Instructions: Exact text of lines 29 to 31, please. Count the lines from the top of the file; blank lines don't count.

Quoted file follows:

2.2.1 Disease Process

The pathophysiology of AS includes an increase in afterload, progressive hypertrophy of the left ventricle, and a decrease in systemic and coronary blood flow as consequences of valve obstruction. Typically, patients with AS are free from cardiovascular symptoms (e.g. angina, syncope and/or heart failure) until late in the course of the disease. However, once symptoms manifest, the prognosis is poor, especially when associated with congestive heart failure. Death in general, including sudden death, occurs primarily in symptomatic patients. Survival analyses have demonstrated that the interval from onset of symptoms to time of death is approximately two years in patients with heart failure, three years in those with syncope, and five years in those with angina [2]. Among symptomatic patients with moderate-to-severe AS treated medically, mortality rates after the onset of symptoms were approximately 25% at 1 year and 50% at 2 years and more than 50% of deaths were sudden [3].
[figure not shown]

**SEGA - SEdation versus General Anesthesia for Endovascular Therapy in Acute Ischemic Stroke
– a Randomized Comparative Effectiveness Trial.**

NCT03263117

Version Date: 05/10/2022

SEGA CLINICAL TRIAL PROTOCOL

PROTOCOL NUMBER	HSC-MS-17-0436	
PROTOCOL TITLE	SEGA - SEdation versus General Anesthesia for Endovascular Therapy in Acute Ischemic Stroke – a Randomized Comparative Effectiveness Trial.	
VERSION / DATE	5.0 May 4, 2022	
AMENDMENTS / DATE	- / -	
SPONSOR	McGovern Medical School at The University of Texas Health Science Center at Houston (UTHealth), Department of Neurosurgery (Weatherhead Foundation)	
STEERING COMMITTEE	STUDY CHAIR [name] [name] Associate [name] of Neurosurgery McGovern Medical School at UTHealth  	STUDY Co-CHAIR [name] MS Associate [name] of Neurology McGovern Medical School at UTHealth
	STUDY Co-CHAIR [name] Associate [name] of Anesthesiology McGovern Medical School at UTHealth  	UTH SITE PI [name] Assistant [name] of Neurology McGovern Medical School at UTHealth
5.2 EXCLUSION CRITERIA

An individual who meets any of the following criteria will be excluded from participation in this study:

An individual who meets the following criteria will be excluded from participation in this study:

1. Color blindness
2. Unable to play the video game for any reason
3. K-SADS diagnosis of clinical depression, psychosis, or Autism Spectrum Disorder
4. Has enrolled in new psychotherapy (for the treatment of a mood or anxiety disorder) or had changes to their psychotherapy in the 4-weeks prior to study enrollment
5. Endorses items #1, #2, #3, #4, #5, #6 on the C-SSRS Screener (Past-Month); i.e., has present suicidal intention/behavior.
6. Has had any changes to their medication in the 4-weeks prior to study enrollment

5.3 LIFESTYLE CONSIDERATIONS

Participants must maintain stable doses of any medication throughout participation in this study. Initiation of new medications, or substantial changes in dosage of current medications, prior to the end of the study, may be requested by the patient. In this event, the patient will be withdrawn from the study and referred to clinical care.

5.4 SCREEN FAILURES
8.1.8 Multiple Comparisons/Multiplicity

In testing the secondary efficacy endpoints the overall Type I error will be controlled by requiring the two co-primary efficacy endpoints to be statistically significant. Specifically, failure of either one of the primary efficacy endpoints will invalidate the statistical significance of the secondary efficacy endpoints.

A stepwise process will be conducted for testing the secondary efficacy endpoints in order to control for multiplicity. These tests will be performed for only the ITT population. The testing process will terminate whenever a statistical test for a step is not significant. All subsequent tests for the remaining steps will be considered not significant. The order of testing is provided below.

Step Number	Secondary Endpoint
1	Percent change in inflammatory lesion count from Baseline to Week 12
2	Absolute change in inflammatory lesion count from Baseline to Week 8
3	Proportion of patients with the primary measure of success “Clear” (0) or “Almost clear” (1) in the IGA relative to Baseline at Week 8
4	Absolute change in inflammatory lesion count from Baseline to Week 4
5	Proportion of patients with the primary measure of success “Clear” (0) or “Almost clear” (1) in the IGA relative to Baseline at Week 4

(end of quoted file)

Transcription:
In testing the secondary efficacy endpoints the overall Type I error will be controlled by requiring the two co-primary efficacy endpoints to be statistically significant. Specifically, failure of either one of the primary efficacy endpoints will invalidate the statistical significance of the secondary efficacy endpoints.

A stepwise process will be conducted for testing the secondary efficacy endpoints in order to control for multiplicity. These tests will be performed for only the ITT population. The testing process will terminate whenever a statistical test for a step is not significant. All subsequent tests for the remaining steps will be considered not significant. The order of testing is provided below.

Step Number	Secondary Endpoint